MORGANTOWN, W.Va. — WVU defensive lineman Sean Martin had a 2021 season that many young players in his position group would happily accept.
Playing in his second year as a Mountaineer, he saw action on 275 plays, recording 16 tackles and scooping up a fumble as a dependable backup on the West Virginia defensive front. That followed a 2020 year in which he worked his way into five games of action late in the season, but as that didn’t count against his eligibility due to NCAA rules in response to the Covid pandemic, he is, in effect, coming off a true freshman season.
His performance last year has set him up for an even bigger role this year, and he believes he knows the keys to becoming another stalwart on the line.
“Throughout the spring I just wanted to stay consistent,” the Bluefield, West Virginia, native explained. “I feel like I reached my goals, but I want to continue to get better, and stay consistent throughout the season. (I don’t want to) have ups and downs like I did last year.”
Martin also lists gaining strength as important in that pursuit. With a long, lean build and good quickness, speed has always been a part of his resume, but if he can add more strength and explosiveness to his toolkit, he could be poised to move into one of the stalwart roles currently held by players like Dante Stills and Taijh Alston. Still, he doesn’t share the same physical makeup as many of his teammates, which leads him to look at some professional players when comparing and matching skills.
“I look at NFL players like Calais Campbell and J.J. Watt, people that have my ability. I look at people that are the same size as me, because in college football there aren’t a lot of people built the same as me, so I have to look as some guys in the NFL,” he said, noting that they tend to employ techniques and play the game in a similar manner. “I’m working on getting stronger, doing the things I need to do to better myself.”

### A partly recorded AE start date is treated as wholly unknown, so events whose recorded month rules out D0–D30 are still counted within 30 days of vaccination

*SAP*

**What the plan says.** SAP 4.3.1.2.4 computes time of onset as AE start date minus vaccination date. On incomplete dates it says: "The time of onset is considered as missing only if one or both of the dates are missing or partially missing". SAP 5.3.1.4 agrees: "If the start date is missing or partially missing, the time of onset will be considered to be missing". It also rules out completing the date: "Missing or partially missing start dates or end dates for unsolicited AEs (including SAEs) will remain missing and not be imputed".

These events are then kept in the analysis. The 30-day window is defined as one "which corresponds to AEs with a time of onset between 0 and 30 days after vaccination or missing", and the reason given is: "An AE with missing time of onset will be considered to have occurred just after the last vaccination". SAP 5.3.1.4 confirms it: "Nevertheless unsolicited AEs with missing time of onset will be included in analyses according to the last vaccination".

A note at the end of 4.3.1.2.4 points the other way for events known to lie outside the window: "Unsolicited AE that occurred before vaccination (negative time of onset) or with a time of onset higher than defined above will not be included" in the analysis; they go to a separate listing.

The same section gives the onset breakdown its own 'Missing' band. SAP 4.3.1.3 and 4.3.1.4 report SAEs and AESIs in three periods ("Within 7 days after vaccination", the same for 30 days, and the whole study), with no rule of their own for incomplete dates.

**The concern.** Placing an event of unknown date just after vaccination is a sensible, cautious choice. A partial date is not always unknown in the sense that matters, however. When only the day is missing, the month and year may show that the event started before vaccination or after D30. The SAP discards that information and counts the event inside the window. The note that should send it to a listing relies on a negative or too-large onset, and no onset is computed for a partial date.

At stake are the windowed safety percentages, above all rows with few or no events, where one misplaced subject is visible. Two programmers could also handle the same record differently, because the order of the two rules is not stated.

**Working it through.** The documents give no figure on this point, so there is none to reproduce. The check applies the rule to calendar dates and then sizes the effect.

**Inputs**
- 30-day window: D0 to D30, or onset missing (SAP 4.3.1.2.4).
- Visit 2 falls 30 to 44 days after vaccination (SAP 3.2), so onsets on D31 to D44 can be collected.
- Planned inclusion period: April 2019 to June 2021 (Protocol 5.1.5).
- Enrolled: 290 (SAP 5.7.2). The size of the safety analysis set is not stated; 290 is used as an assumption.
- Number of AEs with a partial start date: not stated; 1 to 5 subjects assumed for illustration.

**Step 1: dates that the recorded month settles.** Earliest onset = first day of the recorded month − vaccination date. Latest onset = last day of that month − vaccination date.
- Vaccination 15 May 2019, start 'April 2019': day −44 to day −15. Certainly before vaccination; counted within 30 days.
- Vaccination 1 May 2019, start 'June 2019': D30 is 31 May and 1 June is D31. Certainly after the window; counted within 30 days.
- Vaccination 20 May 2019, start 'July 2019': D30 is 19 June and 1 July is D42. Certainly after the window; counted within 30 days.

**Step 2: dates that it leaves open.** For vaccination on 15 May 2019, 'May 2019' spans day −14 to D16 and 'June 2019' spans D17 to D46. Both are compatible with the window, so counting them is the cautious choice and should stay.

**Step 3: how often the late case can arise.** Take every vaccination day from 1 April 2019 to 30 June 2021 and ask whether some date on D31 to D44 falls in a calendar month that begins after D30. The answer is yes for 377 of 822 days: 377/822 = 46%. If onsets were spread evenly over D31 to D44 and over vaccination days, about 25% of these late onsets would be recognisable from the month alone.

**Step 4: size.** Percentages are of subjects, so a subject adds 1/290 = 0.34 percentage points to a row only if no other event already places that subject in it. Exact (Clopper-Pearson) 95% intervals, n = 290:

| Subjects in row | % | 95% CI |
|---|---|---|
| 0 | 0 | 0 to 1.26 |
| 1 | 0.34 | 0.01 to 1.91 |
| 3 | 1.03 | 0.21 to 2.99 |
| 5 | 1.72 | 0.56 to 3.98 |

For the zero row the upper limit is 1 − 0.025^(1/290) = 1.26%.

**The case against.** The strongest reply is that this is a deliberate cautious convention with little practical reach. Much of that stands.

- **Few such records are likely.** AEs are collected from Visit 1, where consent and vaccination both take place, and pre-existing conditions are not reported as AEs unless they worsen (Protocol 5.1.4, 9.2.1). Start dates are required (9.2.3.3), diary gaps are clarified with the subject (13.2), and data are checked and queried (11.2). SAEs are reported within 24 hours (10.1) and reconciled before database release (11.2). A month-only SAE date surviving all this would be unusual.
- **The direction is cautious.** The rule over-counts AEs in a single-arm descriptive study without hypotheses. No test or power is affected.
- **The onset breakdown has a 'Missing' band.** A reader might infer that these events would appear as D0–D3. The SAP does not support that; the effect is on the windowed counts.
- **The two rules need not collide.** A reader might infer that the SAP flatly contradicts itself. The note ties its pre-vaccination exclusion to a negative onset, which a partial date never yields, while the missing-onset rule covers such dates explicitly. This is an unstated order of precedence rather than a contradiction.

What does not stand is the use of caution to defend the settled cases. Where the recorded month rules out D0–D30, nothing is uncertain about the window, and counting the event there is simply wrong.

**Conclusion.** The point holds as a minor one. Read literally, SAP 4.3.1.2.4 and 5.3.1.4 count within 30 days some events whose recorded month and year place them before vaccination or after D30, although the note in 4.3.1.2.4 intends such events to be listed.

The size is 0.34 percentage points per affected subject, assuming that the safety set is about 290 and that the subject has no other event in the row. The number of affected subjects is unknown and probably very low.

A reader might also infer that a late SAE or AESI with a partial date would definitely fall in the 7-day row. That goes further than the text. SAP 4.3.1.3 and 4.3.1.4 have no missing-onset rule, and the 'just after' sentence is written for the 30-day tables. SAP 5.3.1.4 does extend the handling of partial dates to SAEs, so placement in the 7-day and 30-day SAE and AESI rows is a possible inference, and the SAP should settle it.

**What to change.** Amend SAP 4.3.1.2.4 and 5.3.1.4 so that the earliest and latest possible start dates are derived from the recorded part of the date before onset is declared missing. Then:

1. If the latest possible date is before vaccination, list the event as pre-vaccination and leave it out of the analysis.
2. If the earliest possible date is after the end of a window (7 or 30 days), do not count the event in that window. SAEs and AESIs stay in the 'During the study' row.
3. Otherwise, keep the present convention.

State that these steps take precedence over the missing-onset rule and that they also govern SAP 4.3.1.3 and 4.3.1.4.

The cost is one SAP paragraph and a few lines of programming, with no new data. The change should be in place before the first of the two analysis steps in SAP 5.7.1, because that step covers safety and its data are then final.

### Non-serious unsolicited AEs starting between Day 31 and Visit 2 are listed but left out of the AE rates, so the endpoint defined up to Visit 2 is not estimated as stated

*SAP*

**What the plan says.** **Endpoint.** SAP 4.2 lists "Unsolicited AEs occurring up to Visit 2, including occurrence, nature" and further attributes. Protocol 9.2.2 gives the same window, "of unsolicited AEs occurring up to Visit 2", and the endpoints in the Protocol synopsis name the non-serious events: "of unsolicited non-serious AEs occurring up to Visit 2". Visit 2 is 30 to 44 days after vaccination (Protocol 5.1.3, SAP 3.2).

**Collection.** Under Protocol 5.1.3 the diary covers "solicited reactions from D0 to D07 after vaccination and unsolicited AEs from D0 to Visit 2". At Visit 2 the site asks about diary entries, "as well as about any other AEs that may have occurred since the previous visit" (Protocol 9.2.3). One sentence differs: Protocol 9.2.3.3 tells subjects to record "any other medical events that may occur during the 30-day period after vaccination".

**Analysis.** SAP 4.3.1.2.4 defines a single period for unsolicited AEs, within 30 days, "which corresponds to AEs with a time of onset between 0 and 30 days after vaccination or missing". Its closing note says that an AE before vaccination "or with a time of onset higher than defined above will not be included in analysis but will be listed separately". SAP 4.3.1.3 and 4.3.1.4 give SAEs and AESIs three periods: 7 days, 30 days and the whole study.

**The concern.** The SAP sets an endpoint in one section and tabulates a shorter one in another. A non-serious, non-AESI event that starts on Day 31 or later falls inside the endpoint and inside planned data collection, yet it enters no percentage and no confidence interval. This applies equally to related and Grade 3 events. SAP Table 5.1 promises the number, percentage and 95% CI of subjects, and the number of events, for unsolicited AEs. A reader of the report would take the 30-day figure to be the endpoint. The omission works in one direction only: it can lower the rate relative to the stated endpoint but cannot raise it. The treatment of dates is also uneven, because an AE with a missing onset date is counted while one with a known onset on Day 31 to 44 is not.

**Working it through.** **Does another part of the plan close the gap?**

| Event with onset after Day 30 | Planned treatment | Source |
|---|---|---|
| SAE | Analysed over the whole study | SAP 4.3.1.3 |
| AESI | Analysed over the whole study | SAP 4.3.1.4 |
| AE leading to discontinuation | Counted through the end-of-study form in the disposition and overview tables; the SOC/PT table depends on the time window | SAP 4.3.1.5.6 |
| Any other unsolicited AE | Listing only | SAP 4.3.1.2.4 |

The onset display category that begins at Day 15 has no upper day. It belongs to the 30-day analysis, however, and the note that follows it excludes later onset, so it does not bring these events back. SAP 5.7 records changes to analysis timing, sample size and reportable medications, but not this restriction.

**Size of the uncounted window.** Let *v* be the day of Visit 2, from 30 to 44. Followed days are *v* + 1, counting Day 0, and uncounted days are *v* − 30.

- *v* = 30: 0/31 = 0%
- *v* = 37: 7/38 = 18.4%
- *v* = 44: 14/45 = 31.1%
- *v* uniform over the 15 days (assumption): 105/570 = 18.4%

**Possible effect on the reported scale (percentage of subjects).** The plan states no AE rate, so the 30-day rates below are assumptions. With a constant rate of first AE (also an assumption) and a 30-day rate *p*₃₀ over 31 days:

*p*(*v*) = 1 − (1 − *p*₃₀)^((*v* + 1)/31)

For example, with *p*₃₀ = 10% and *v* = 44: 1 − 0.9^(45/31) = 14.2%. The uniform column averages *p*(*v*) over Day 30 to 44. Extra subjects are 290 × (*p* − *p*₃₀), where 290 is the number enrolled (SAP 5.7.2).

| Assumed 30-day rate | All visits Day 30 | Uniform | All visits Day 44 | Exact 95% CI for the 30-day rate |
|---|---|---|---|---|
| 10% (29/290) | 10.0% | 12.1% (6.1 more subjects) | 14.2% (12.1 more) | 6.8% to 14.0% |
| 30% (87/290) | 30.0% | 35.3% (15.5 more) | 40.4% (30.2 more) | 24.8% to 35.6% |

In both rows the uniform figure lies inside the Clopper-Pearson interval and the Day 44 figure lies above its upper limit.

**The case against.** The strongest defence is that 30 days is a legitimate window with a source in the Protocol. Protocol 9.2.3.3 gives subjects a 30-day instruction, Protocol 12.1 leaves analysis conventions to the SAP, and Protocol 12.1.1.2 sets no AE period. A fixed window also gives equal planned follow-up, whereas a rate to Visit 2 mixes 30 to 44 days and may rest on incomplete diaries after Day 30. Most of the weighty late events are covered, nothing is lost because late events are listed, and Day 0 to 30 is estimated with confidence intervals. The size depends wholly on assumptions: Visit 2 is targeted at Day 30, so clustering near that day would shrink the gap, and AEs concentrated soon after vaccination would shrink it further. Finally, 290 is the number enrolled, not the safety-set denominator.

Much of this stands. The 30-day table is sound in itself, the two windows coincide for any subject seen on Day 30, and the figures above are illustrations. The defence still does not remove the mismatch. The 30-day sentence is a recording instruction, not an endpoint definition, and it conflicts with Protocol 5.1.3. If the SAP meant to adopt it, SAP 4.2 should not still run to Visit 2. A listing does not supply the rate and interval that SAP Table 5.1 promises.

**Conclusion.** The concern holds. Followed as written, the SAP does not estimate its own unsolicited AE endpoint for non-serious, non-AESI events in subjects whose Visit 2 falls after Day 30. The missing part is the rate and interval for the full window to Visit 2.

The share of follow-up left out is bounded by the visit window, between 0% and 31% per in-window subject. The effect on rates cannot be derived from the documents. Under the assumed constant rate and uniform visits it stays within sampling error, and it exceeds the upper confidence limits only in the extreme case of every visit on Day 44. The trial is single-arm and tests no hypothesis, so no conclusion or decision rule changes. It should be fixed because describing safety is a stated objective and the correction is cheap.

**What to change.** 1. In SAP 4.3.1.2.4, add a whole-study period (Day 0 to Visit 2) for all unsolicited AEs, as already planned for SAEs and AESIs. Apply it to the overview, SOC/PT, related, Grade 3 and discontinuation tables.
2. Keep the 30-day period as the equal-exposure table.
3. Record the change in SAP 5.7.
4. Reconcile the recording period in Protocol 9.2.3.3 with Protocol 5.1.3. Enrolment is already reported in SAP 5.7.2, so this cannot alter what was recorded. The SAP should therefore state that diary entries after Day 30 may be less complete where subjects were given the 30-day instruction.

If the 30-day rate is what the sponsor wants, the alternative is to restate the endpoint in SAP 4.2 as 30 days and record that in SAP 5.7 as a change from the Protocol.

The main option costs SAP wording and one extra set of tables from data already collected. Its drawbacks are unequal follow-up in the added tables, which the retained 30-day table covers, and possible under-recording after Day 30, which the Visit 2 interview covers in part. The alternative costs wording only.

With spring practice in the books, summer workouts have focused on more individual improvement, both in the strength and technique areas. Very quickly, though, that will transition to full-on preparation for the 2022 season.
“At this stage we can’t have any contact with each other, so it’s mostly position drills,” Martin said of the current development schedule. “(From the middle of June) we have about three weeks of those workouts left, then we have a little break and then we get back here to start getting ready for the season.”
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Martin was one of a number of WVU players participating in a Country Roads Trust football camp at Mylan Park earlier this month, and he appreciated the chance it gave young players to meet and work with some of those they watch on the field.
“Growing up I didn’t have this as I child, so I feel like it was great for them to meet and see college players. Bluefield was a small town, so there weren’t a lot of players,” he noted.
Martin did note, though, that the number of in-state players – including a fair percentage of whom are being counted on to make big contributions this year – is growing.
“I played against Dante (Stills) and Zach (Frazier) my whole career, and I’ve known Wyatt (Milum), Nick Malone, Doug Nester and Zeiqui (Lawton). Hopefully we can build and build and have more West Virginia athletes.”
There are already 18 Mountain Staters on the 2022 roster, with Graeson Malashevich, Preston Fox, Casey Legg and Corbin Page joining those listed by Martin as scholarship players.